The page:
Doctors also justified their committee work by referring to the force of women's will to have children. They basically accepted the adage that nobody gets pregnant who doesn't want to be. In this way, any and every pregnancy became a choice. It may well have been an unconscious choice (a favorite Freudian explanation in the 1950s), but it was a choice nonetheless, despite what the woman herself might think she wanted. (A doctor said at the time, "If we have learned anything in psychiatry, we have learned to respect the unconscious far more than the conscious and we have learned not to take abortion requests at face value.") In a cruel twist on the meaning of choice today, a woman who said she wanted an abortion could be understood to be proposing to violate her own choice to be pregnant.
As they made their way through this nightmarish maze of new psychological and cultural ideas about pregnancy and abortion, many pregnant women declined the opportunity to become supplicants before the abortion panels. They did not accept the new definition of pregnancy that granted primacy to the fetus, nor did they give up the idea that a particular pregnancy could be dangerous to them, or damaging So while abortion boards were sitting in hospitals around the country, hundreds of thousands of pregnant women each year did the only thing they could. They sought out abortionists elsewhere.
The physicians who developed hospital abortion committees were not, it should be noted, primarily concerned with the issue of when life begins. They were, however, very concerned with what they took to be their cultural mandate in postwar America to protect and preserve the links between sexuality, femininity, marriage, and maternity. They were also deeply concerned about their professional dignity and about devising strategies to protect and preserve the power, the prerogatives, and the legal standing of the medical profession.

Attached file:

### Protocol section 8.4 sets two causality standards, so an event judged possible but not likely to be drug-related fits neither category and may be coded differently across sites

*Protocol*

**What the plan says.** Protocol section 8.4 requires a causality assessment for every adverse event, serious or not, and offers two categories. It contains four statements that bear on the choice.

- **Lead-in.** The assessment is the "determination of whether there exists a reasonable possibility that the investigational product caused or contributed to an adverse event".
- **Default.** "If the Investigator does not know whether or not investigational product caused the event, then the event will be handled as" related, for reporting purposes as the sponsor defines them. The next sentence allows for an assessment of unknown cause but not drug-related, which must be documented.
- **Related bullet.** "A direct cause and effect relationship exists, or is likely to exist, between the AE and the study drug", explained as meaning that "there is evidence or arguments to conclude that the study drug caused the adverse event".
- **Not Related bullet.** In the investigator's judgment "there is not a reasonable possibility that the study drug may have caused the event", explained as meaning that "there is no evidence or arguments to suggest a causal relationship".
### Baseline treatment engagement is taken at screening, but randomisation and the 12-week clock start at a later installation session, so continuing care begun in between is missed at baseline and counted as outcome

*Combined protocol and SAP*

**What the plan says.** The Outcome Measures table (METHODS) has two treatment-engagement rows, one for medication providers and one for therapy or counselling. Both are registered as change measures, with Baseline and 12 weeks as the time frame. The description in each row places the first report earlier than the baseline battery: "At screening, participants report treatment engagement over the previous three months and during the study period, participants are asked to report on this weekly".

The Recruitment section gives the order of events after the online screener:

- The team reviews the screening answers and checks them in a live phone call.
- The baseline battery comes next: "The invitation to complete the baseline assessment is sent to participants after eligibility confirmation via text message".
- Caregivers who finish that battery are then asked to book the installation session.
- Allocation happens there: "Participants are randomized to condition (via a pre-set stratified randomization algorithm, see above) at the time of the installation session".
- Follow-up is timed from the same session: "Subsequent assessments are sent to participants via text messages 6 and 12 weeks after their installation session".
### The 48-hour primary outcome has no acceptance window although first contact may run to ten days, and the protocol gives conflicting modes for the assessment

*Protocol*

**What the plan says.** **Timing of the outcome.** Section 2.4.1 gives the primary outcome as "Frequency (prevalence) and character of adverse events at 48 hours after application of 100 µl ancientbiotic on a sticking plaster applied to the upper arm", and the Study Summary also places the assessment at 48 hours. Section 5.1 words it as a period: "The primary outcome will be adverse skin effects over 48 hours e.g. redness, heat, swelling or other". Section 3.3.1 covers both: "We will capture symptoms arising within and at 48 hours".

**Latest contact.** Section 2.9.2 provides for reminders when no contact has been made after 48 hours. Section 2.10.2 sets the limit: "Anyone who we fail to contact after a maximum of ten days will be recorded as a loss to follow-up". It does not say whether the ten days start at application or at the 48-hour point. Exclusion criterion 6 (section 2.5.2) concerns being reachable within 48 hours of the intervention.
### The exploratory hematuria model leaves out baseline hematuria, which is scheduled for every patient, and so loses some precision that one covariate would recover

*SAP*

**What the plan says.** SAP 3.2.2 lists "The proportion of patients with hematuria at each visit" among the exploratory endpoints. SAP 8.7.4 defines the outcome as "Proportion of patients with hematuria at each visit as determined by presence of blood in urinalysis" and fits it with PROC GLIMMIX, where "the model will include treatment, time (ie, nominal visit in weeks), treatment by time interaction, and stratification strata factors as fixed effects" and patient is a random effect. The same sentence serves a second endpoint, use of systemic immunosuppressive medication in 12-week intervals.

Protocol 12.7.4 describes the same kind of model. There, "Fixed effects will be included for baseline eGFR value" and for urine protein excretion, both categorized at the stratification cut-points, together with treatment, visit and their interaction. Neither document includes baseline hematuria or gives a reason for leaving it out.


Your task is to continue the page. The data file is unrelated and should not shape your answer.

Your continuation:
An important strategy of many doctors in this era was to draw on the vulnerability of pregnant women to construct a definition of pregnancy that effaced the personhood of the individual pregnant woman. This definition created a safe place for the fetus and also for the doctor forced by law to adjudicate the extremely personal decisions of women, many of whom were resisting effacement. The subordination of the pregnant woman to the fetus revitalized medical participation in the abortion decision because the doctor was now required to make sure that the woman stayed moral, that is, served her fetus correctly. These postwar ideas are powerful demonstrations of the prevailing relationship then between scientific advances and ideological positions on women, pregnancy, and fetuses.
While mayors and police chiefs and obstetricians and psychiatrists were using the abortion issue to resolve issues of municipal and medical politics in cities and towns across the country, the role of reproductive politics on the national political scene in the postwar years is in many ways even more terrifying. What we can learn from examining the point at which female fertility emerged as a national political preoccupation is that, from the start, reproductive politics provided legislators and the judiciary with rich opportunities to support agendas hostile to female autonomy and racial equality.